The Tragedy of the Political

I’m writing this the day after two men had their throats slit for refusing to watch a white supremacist berate two women, one of whom was wearing a hijab. These men – we now know them as Taliesin Myrddin Namkai-Meche, 23, and Ricky John Best, 53 – intervened. The man who killed them, identified as Jeremy Joseph Christian, 35, was yelling slurs at the women. Details are scant, but we know that Christian slit the throats of Namkai-Meche and Best, killing them and stabbing a third man, Micah David-Cole Fletcher, 21, who is being treated for non-life-threatening injuries.

It feels insensitive to write about this the day after their deaths. All across this country, people are grieving. Tens of thousands of people are telling Namkai-Meche’s mother that her son was a hero, that she is a hero for raising a man who intervened on behalf of strangers. I don’t mean to claim I have a clever take that you must listen to; I’m grieving too.

To quote an essay written after the 2015 attacks that left over 100 dead in Paris, “If it’s barbarism to write poetry after Auschwitz, then it’s also barbarism to write think pieces after Paris.” Surely the same can be said after Portland. But if so many acts of violence these days are political, Namkai-Meche and Best’s deaths feel over-determined, inflection points in a time of upheaval where our days are over-saturated, each news cycle overflowing, delivered breathlessly, as if we now exist in a present that is somehow both too fast, impossible to keep up with, even as each day stretches onward like a horizon, full of too many hours, as if time itself is at fault, offering up irresistible opportunities for horror to the world, whose villains can’t help but drop tragedies into our day.

Donald Trump is the president. His election has intensified a lot of problems but after Portland, none feels more suffocating than the recognition of how much Trump’s administration empowers the far right, vigilantes like Christian, a denizen of those idiotic free-speech rallies who would of course never murder someone, until he did.

And he’s not alone. One week ago, on May 20, Sean Urbanski, a white man, murdered Richard Collins III, a black man who would have graduated from Bowie State University this week, was murdered by Sean Urbanski. He stabbed Collins in the chest and fled the scene. We later found out Urbanski, like Christian, followed the far right.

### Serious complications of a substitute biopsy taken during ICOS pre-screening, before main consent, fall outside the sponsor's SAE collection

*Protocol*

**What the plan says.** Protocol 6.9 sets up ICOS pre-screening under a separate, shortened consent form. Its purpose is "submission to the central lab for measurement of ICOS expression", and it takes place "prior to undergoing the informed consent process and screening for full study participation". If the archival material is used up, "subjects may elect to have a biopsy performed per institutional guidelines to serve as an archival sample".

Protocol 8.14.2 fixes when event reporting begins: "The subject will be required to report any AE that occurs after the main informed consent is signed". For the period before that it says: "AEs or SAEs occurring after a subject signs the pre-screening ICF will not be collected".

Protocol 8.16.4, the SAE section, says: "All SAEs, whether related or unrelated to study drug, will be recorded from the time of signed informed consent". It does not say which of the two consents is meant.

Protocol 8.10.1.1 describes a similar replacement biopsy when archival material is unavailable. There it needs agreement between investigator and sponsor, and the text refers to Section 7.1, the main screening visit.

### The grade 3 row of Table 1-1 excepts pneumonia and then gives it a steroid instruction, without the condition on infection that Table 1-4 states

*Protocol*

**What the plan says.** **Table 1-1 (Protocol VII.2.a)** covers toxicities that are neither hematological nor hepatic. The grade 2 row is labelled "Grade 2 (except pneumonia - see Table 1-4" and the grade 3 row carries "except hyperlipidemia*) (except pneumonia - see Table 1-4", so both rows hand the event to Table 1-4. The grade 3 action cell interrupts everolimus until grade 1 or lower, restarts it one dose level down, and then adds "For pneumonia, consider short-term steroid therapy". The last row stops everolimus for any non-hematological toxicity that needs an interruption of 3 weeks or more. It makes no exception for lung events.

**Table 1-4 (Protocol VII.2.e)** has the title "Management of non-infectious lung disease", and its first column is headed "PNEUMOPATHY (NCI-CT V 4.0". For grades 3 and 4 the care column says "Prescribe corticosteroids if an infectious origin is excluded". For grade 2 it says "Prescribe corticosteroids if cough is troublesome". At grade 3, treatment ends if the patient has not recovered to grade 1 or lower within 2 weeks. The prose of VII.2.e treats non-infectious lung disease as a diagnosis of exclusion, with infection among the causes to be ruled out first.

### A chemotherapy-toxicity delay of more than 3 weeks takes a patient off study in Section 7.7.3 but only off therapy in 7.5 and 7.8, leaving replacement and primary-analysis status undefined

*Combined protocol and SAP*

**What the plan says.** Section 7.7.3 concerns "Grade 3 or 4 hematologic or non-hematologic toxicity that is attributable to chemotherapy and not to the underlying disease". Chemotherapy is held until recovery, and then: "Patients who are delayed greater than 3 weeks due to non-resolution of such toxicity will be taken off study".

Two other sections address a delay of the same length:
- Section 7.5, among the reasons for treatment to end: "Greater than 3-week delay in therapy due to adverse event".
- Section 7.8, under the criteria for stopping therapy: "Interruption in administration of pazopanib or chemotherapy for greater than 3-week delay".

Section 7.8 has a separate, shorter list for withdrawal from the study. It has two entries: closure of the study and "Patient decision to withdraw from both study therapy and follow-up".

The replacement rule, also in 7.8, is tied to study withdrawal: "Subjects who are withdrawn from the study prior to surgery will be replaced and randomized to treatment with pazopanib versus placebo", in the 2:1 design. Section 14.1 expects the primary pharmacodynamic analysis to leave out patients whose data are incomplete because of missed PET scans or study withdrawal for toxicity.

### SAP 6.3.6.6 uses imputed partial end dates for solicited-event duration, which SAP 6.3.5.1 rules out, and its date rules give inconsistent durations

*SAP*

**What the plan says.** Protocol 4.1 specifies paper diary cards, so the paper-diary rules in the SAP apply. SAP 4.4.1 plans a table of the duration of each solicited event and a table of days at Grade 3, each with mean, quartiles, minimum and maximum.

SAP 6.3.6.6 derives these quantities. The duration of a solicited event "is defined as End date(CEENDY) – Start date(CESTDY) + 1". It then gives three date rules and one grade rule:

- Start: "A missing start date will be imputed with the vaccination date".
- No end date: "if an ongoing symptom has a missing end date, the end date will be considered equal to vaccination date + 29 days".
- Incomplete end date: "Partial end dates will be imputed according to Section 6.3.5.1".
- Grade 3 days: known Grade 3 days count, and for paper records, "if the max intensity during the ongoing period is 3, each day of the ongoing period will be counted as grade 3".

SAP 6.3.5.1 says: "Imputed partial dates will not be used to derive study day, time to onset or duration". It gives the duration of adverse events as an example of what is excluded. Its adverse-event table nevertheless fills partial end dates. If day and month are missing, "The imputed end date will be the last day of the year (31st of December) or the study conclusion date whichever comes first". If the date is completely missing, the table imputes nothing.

Then there’s Adam Puriton, 51, a white man accused of killing Srinivas Kuchibhotla, 32, and wounding Alok Madasani, also 32, in a bar in Olathe, Kansas on February 24 of this year. At least one bystander claims Puriton shouted “get out of my country” before shooting the victims, who were Indian. Puriton is also accused of wounding Ian Grillot, 24, who was shot while trying to intervene.

These are all racist attacks. Dave Zirin was right to call Collins’s death a lynching. These are all hate crimes. The men who are killing our friends and neighbors are empowered by the election of someone who imbibes fringe far-right beliefs about people of color, then spits them out as policy.

These policies are being challenged in the courts and on the streets across this country, but they’re having an effect. Despite courts overturning Trump’s “Muslim ban,” visas issued to the six countries targeted by his March 6 travel ban – Iran, Libya, Somalia, Sudan, and Yemen – declined by 55 percent compared with a year prior.

As was widely reported yesterday, airstrikes from the US-led coalition killed at least 106 civilians, including 42 children, in Al Mayadeen, a city in eastern Syria. This news broke the same day Christian murdered the two men who dared stop him from shouting anti-immigrant slurs on a Portland train. When Islamophobia is state policy and racism is preached from the Oval Office, it’s no surprise the far-right’s shock troops kill people in cold blood. When the leader of the United States has your back, what is there to lose?